A state judge yesterday sentenced former Tyco International executives Dennis Kozlowski and Mark Swartz to between 8-1/3 and 25 years in...

Share story

NEW YORK — A state judge yesterday sentenced former Tyco International executives Dennis Kozlowski and Mark Swartz to between 8-1/3 and 25 years in prison for looting their company of millions to pay for lavish parties, luxurious homes and extravagances such as the $6,000 shower curtain that hung in Kozlowski’s $31 million Fifth Avenue apartment.

In a case that came to symbolize an era of corporate greed, State Supreme Court Judge Michael Obus also ordered the pair to pay nearly $240 million in fines and restitution.

Kozlowski and Swartz were taken into custody and led from the packed courtroom in handcuffs as relatives sobbed.

In June, a jury found former Tyco CEO Kozlowski, 58, and former Chief Financial Officer Swartz, 45, guilty of criminal counts of grand larceny, conspiracy, securities fraud, and eight of nine counts of falsifying business records.

Most Read Stories

Unlimited Digital Access. $1 for 4 weeks.

Obus yesterday imposed the same sentence on both men. He ordered Kozlowski to pay a $70 million fine and Swartz to pay a $35 million fine. He ordered both men to pay a combined $134.4 million in restitution of illegal bonuses back to Tyco.

Under state law, Kozlowski and Swartz will be officially eligible for parole in eight years and four months, though they could apply for work release in about six years.

Legal experts said it is unlikely, though not impossible, that either man would serve much more than eight years and four months.

There is no parole in the federal system under which other executives have been sentenced.

Obus did not specify where the two men would serve their terms, saying corrections officials would make that decision. But the judge said he did not view either man as a security risk, indicating he would not object if they are sent to a minimum-security facility.

Former prosecutor David Gourevitch said the state had no facilities comparable to federal minimum-security prisons such as the one where media entrepreneur Martha Stewart served jail time.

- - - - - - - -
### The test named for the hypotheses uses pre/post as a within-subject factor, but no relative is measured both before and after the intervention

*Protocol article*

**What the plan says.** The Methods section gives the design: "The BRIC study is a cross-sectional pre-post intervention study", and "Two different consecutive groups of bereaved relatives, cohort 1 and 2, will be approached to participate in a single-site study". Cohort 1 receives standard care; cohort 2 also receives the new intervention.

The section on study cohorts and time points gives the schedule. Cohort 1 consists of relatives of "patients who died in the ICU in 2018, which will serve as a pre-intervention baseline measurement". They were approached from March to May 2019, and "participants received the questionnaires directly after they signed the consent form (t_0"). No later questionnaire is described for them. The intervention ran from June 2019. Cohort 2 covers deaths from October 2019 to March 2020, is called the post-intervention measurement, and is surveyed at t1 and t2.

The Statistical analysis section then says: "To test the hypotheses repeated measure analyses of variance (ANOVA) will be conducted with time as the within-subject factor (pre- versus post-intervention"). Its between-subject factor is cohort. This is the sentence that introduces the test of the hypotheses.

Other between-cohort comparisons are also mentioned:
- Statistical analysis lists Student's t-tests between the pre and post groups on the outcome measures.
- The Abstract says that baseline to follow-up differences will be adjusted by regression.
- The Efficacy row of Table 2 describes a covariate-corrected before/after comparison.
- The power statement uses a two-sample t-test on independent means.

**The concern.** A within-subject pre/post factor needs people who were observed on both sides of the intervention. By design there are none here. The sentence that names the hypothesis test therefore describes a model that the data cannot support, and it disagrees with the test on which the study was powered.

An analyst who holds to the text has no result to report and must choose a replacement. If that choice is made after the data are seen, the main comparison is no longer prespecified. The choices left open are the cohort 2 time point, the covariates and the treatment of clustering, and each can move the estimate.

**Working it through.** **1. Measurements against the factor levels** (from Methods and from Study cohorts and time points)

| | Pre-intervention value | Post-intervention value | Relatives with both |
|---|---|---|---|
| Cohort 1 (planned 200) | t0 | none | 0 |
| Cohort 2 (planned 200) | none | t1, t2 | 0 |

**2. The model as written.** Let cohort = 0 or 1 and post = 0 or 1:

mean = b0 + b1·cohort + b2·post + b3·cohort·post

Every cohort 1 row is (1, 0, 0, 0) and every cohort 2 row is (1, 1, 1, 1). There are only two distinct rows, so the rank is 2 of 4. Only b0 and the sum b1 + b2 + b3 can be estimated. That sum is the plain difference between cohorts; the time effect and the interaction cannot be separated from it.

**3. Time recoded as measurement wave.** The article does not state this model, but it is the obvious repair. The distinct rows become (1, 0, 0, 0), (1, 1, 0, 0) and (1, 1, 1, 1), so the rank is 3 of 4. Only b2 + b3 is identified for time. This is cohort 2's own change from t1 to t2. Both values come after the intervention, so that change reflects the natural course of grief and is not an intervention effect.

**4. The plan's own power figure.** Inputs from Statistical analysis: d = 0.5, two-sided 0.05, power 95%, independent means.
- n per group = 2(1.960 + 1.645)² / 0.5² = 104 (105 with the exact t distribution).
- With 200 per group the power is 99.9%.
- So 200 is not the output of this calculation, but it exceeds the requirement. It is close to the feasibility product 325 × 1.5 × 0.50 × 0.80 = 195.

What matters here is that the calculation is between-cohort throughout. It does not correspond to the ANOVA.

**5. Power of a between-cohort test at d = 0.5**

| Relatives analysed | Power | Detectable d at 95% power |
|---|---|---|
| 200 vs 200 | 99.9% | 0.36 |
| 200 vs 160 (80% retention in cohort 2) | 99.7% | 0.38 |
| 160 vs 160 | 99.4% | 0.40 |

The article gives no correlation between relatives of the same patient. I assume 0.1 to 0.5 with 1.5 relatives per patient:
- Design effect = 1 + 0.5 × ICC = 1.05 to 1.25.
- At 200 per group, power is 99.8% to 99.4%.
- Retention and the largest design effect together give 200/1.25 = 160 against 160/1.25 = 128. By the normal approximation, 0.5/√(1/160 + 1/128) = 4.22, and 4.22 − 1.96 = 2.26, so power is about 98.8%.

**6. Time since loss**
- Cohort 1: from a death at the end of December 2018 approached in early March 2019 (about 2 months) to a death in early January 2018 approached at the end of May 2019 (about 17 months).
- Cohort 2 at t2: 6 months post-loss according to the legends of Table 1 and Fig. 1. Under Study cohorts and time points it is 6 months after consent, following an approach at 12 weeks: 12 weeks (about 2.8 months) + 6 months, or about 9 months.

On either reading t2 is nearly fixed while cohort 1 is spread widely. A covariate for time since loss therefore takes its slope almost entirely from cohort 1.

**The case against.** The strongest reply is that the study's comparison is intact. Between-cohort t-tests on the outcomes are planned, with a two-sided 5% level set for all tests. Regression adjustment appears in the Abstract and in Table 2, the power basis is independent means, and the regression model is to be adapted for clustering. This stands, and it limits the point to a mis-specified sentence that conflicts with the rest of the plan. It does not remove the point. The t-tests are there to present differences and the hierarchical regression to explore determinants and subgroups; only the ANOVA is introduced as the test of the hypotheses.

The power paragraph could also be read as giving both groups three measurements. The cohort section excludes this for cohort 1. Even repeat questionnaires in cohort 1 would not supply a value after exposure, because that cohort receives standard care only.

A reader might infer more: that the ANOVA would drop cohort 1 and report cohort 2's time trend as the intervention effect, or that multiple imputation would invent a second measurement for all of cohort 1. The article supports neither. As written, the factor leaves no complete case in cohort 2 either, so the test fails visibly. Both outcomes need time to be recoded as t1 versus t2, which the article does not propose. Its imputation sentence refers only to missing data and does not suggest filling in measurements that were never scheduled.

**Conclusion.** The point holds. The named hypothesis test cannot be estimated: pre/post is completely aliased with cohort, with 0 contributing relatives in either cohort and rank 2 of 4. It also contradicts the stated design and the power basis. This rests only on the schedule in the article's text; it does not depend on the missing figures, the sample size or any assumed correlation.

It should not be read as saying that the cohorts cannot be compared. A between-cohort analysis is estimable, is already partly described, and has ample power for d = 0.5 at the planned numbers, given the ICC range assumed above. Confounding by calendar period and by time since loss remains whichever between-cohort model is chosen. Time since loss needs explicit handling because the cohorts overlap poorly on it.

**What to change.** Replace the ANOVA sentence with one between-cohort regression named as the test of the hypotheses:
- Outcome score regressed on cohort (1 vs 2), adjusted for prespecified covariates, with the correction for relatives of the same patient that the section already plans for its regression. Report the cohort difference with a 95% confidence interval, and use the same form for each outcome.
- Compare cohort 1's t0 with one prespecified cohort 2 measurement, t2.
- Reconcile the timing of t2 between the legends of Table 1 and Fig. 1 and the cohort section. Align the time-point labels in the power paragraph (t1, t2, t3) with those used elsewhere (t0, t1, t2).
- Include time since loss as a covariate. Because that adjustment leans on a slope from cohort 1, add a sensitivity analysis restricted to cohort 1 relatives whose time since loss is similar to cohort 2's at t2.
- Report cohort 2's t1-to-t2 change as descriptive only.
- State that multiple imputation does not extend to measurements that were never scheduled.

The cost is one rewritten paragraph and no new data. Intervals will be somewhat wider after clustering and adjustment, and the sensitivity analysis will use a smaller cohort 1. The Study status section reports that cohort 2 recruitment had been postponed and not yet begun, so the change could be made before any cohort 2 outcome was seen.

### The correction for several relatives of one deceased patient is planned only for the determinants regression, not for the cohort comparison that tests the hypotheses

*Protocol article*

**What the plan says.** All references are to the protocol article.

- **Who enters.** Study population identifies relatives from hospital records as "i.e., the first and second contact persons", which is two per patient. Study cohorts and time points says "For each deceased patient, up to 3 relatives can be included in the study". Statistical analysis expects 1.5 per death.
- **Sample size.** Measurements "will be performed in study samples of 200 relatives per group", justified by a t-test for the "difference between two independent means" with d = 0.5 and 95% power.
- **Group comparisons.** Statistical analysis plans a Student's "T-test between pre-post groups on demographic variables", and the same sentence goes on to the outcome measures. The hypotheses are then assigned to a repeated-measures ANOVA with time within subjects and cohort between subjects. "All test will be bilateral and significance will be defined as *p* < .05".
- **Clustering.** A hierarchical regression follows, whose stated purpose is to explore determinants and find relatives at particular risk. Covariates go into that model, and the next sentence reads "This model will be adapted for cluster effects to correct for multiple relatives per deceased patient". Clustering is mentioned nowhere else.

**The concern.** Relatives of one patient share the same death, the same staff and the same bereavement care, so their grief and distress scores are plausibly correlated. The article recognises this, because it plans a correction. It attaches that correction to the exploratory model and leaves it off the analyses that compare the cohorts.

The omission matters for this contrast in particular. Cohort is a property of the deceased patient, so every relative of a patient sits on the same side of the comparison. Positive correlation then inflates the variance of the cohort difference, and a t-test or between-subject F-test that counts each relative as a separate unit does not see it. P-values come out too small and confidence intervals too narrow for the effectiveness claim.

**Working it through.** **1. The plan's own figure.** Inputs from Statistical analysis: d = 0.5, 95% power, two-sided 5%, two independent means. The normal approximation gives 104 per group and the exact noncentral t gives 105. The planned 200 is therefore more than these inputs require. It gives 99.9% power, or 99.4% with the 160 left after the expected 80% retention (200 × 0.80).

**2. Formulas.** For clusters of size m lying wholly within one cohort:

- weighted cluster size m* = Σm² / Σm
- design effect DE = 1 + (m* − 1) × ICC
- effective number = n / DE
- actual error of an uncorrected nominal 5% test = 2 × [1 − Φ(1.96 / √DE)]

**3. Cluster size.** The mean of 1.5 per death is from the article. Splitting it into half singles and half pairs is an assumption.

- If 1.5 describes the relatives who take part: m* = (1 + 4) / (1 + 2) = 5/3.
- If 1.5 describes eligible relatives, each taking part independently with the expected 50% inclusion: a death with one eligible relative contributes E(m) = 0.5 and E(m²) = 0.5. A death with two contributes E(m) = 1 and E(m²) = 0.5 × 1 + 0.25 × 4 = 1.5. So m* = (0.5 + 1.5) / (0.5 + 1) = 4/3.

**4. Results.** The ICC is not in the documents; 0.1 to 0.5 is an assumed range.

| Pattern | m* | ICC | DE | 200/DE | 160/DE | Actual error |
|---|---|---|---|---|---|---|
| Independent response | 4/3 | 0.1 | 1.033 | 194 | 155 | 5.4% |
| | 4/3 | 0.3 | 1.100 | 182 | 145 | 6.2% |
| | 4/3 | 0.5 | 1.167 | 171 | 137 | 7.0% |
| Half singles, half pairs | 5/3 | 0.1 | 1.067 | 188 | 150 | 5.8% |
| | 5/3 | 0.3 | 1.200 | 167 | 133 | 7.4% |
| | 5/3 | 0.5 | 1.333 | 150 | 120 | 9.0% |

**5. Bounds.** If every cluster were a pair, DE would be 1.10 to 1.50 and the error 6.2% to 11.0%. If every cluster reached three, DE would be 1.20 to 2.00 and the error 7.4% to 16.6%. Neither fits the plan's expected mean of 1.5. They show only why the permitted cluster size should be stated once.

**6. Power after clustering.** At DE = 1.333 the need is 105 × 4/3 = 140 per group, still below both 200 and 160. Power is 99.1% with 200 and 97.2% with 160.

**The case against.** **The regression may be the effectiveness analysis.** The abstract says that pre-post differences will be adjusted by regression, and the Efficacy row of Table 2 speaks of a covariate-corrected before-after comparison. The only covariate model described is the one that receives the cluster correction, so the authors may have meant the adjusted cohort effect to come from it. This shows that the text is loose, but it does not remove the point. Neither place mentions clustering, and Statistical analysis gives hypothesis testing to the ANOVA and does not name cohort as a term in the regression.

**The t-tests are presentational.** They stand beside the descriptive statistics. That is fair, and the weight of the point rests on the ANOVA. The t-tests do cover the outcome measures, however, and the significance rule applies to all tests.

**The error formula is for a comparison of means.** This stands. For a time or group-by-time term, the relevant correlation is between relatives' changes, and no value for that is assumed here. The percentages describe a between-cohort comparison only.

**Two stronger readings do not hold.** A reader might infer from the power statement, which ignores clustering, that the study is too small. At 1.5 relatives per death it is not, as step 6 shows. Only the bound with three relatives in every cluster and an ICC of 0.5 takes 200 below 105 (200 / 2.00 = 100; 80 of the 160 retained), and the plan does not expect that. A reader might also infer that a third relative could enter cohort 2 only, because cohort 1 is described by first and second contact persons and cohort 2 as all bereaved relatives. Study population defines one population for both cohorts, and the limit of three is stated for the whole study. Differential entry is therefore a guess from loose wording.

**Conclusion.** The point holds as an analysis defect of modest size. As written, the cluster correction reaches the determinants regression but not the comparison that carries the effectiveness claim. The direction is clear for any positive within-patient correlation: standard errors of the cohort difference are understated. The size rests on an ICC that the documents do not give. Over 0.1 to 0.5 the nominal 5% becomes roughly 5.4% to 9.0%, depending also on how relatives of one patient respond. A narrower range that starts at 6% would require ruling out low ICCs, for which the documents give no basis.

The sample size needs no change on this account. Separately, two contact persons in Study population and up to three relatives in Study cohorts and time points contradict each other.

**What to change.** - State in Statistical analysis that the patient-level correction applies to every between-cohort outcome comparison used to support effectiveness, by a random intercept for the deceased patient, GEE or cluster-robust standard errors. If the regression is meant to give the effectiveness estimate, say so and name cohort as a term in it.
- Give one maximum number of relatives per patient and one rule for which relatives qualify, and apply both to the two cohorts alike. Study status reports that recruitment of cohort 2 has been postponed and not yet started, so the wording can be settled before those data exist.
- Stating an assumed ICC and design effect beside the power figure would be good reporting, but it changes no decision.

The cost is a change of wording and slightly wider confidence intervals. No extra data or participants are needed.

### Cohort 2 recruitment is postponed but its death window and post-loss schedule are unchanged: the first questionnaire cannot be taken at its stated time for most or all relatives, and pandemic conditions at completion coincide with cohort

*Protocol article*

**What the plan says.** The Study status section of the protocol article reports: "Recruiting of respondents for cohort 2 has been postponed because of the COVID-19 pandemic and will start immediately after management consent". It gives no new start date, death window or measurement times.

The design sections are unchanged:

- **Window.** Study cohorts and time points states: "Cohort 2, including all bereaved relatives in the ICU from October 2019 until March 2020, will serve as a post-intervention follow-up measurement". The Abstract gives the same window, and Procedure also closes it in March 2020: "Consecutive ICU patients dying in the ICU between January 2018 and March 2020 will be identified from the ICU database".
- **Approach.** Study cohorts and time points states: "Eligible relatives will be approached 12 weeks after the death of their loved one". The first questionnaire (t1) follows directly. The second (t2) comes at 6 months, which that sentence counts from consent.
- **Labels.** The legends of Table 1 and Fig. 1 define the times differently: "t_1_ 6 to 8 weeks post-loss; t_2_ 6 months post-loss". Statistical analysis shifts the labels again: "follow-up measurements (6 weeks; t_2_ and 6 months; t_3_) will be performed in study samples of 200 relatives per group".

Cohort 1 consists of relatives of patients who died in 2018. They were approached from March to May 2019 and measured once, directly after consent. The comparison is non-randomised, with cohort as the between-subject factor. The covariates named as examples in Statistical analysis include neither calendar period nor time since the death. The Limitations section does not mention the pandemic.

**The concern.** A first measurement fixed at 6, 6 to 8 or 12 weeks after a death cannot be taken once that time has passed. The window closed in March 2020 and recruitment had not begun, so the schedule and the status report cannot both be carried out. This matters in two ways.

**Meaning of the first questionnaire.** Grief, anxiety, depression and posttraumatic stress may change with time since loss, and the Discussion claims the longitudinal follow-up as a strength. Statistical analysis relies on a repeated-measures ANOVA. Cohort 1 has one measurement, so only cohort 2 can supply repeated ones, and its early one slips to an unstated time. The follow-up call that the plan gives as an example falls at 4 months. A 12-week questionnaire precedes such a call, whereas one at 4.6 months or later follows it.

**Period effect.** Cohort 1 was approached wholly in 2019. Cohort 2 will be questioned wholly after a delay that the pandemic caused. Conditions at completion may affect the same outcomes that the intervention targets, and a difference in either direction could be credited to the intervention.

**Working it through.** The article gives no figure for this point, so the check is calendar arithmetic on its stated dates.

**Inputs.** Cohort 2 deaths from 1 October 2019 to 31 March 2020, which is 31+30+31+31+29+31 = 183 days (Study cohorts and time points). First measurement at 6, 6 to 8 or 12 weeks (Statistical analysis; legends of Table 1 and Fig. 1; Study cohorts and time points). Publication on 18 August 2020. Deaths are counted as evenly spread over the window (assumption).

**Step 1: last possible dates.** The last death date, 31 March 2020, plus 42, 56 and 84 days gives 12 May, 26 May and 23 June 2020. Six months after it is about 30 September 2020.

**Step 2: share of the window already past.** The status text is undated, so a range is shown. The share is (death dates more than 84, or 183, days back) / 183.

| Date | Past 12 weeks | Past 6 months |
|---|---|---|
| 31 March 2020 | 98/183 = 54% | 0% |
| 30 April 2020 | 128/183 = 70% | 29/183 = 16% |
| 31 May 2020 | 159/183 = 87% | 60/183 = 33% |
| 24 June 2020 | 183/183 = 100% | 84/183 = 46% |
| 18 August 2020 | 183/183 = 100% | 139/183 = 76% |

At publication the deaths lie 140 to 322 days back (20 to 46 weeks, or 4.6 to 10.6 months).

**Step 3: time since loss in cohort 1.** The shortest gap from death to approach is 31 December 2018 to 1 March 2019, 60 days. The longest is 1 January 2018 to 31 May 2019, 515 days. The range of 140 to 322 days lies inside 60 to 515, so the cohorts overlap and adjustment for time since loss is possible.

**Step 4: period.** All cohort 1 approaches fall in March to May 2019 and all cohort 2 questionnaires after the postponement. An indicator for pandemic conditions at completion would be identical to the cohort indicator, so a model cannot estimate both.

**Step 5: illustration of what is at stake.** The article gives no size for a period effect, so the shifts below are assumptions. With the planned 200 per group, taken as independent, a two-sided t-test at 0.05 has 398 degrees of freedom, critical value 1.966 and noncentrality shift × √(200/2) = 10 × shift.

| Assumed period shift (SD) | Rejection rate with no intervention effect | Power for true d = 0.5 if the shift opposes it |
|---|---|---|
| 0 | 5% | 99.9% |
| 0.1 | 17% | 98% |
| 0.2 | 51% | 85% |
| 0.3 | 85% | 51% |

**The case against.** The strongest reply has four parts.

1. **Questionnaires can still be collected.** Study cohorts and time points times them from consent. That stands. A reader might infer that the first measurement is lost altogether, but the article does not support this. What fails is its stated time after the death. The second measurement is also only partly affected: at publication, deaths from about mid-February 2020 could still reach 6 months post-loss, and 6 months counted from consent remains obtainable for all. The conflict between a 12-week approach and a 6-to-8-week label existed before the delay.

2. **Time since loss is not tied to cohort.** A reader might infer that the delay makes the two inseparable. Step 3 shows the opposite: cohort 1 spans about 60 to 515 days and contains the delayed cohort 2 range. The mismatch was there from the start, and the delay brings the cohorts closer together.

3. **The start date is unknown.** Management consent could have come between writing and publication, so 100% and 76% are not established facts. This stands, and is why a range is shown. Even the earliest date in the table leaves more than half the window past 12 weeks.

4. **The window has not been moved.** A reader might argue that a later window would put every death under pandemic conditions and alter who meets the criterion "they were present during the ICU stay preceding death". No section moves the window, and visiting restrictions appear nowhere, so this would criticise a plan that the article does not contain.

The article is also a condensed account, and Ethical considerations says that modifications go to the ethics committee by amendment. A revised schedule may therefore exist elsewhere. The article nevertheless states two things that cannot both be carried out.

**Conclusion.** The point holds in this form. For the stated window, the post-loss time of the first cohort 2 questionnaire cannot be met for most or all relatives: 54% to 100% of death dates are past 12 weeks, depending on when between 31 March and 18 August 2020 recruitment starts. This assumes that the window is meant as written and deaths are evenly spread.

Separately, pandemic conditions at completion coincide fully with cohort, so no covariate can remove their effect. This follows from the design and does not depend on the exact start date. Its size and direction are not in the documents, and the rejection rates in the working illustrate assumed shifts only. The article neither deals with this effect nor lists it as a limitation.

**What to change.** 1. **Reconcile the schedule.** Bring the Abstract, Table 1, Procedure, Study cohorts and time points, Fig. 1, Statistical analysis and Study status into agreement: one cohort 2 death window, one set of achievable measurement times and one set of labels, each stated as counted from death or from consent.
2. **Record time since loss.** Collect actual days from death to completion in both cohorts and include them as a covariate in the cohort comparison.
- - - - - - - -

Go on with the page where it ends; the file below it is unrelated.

“In the federal system, outside of maximum-security places, generally people are physically safe. I don’t think anybody would say that about New York state prison,” Gourevitch said. “And from a state perspective, this is one of the longest sentences in a corporate fraud case that I can recall.”

The stiff sentences for Kozlowski and Swartz follow strong punishments for other white-collar defendants convicted in the wave of cases that followed the collapse of the Internet bubble and multibillion-dollar frauds at companies such as WorldCom and Enron.

Former WorldCom Chairman Bernard Ebbers, 63, was sentenced to 25 years in prison for orchestrating an $11 billion accounting fraud.

John Rigas, 80, founder of Adelphia Communications, received 15 years in prison for stealing millions from the cable company for personal extravagances, hiding more than $2.3 billion in debt and systematically lying to investors.

Rigas’ son and Adelphia’s former CFO, Timothy Rigas, received 20 years in prison.

Kozlowski and Swartz each made brief statements in court yesterday, asking Obus to be lenient. Their lawyers pleaded with the court to recognize the former executives’ charitable works and the dozens of letters sent on their behalf.

Prosecutors, by contrast, asked Obus to send a message that corporate theft will be treated just like grand larceny committed with a handgun. They asked for the maximum 15 to 30 years for both men.

In imposing the sentence, Obus said, “The heart of this case is basic larceny.” He expressed befuddlement at the two men’s plight, asking, “how the defendants, with all they had going for them, managed to get themselves into this disastrous position.”

The two men’s lawyers said they would seek to have their clients released on bail pending appeal of their convictions.